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AOC Expresses Frustration With 'Moderates,' Generally States Facts In New Interview

Illustration for article titled AOC Expresses Frustration With Moderates, Generally States Facts In New Interview
Photo: Spencer Platt (Getty Images)

It’s been frustrating in recent years watching the Democratic party try too hard to appeal to a group that wants nothing to do with it. Congresswoman Alexandria Ocasio-Cortez (D-NY) seems to know that frustration first hand.

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“Democrats can be too big of a tent,” Ocasio-Cortez told New York Magazine in a profile published on Monday. When pressed further on what her role in congress would be under a Biden presidency she states, “Oh God. In any other country, Joe Biden and I would not be in the same party, but in America, we are.” No lies detected.

Ocasio-Cortez vents her frustration with the current Democratic party’s obsession with moderates in the profile. She’s at odds with the current establishment due to their focus more on maintaining a majority and getting votes as opposed to iterating policies that would, you know, make things better. The profile details how she’s become somewhat of a loner in Congress as a result of her sticking to her ideals. Congressional aides interviewed in the piece, whether they like her or not, seem to believe she runs the risk of alienating herself in the party as a result. One of the aides interviewed states, “You have to learn quickly; otherwise, you will be in the minority and you will be as relevant as that windowpane. Do you want to be able to just talk a lot or do you want to be able to do something?”

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She lays out a very passionate vision for the future of the party throughout the piece. One where progressive ideas aren’t expended just to save some votes for a Democrat elected in a red state. It’s honestly exciting to see. We’ve got a morally bankrupt individual leading a moral bankrupt party and instead of calling it what it is, the Democrats have spent the last three years hand-wringing. Having representatives willing to take that on is welcome change of pace over some outdated appeal to “the center.”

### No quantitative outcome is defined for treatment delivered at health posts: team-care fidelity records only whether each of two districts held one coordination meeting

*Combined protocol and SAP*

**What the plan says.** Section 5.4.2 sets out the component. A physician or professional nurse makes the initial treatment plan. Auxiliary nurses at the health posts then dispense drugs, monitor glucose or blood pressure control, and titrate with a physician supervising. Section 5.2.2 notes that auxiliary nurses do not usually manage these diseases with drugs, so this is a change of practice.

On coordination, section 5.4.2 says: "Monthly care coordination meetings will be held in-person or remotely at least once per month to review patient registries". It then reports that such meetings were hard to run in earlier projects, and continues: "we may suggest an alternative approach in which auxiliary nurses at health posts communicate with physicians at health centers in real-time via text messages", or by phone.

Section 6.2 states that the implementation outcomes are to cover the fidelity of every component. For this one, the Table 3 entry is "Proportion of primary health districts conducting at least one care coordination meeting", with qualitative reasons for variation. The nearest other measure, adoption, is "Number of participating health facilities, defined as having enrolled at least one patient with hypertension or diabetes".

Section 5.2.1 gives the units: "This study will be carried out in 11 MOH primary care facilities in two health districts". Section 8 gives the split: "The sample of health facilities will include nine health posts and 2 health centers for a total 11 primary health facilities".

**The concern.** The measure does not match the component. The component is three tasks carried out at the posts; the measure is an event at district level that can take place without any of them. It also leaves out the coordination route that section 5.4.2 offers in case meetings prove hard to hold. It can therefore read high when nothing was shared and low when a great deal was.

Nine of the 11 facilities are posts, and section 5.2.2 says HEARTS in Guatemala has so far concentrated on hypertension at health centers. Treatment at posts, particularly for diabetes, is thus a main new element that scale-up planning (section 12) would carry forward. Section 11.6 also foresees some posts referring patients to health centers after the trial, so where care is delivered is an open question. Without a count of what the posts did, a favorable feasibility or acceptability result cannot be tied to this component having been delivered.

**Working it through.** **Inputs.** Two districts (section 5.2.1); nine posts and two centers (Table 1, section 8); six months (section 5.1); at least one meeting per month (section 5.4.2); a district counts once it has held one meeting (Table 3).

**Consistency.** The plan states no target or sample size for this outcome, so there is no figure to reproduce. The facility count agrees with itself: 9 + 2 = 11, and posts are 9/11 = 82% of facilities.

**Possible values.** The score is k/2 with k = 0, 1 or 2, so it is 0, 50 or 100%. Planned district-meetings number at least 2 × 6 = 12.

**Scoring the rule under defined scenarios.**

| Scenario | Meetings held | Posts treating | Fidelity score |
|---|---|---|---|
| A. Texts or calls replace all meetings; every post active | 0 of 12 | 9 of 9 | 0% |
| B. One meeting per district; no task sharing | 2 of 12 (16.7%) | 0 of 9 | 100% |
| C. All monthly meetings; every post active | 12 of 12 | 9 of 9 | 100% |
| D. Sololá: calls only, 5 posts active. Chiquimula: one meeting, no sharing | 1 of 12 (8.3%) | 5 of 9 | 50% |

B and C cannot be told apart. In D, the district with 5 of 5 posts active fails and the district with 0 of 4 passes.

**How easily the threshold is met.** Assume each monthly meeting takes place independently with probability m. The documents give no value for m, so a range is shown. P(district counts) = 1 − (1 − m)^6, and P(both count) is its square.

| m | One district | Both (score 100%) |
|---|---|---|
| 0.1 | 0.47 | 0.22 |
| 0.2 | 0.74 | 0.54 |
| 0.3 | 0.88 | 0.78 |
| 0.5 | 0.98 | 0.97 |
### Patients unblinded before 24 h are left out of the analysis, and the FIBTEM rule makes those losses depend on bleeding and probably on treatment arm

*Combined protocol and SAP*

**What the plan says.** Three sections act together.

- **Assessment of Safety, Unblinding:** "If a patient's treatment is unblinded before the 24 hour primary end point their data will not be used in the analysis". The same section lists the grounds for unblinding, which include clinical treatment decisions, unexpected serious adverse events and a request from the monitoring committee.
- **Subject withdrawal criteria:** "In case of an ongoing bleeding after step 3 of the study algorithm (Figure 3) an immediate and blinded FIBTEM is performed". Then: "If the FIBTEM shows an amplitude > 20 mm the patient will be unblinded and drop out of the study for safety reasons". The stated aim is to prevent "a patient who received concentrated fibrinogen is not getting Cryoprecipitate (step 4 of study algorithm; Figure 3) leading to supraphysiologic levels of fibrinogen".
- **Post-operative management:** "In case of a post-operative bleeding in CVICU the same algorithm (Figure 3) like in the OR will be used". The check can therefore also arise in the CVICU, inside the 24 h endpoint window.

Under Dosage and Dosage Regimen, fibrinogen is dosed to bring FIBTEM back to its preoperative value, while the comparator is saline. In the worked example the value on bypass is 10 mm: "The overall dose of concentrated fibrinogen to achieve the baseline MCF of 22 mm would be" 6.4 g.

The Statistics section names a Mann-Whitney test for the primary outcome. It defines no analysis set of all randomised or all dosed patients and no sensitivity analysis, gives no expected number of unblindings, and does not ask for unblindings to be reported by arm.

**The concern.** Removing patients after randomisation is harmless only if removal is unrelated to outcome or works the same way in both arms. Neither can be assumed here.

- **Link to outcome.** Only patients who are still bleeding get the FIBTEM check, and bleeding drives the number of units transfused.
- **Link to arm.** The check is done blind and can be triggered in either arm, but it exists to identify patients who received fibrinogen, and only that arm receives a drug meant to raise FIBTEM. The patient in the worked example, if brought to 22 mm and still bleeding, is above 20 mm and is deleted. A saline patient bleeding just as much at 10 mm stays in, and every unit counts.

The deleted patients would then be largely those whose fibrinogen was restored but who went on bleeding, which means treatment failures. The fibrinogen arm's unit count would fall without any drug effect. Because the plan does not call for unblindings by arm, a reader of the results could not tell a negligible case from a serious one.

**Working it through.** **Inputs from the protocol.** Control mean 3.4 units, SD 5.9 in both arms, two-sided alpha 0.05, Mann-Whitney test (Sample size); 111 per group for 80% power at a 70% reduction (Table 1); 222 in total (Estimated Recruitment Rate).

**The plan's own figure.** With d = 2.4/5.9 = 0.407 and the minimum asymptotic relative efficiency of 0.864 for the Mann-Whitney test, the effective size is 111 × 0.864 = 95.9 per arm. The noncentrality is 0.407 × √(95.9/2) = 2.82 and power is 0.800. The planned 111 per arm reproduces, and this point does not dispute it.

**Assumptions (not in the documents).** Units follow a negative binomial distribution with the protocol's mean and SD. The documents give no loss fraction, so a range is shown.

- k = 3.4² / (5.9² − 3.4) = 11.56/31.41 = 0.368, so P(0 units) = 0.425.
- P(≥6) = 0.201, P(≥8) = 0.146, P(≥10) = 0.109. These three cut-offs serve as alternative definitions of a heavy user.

The hope is that with Ocasio-Cortez, Rep. Ilhan Omar, Rep. Rashiad Tlaib and Rep. Ayanna Pressley, more leaders will soon be elected that have capacity to not capitulate to old men with old ideas just for the sake of politics.

Jr Staff Writer @TheRoot. Watcher of wrestling, player of video games. Mr. Steal Your Disney+ Password.

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DISCUSSION

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Biturbowagon

Old-fashioned quote, since formatting tools (and other features) of the former Kinja sites remain broken. I first reported this fact three months ago, yet they remain broken. Please ask the programmers again to fix this problem.

“She’s at odds with the current establishment due to their focus more on maintaining a majority and getting votes as opposed to iterating policies that would, you know, make things better.”

AOC will become a stronger and more effective politician, once she accepts that she cannot makes things better until and unless she gets the votes, then *gets* those votes.

Let’s face it—the reason why the House flipped Democratic was not due to politicians such as AOC. She primaried another liberal Democrat in a heavily Democratic district. Kudos to her. She’s part of the freshman class that flipped the House Democratic, but her election didn’t flip a Republican chair Democratic.

It was the moderate Democrats who flipped the House.

She can iterate all the policies that she wants. If she doesn’t have the votes, they will remain just that—thoughts.

She does not have to sacrifice her ideals. She just needs to learn how to work within the system. She can build good will by taking baby steps, and working with her fellow politicians.

And, she can help with grassroots efforts to mobilize the vote. Let’s face it—voter turnout of those under 30 is pretty miserably low. That’s the bad news. The good news? There are many votes to be had, if they can be mobilized.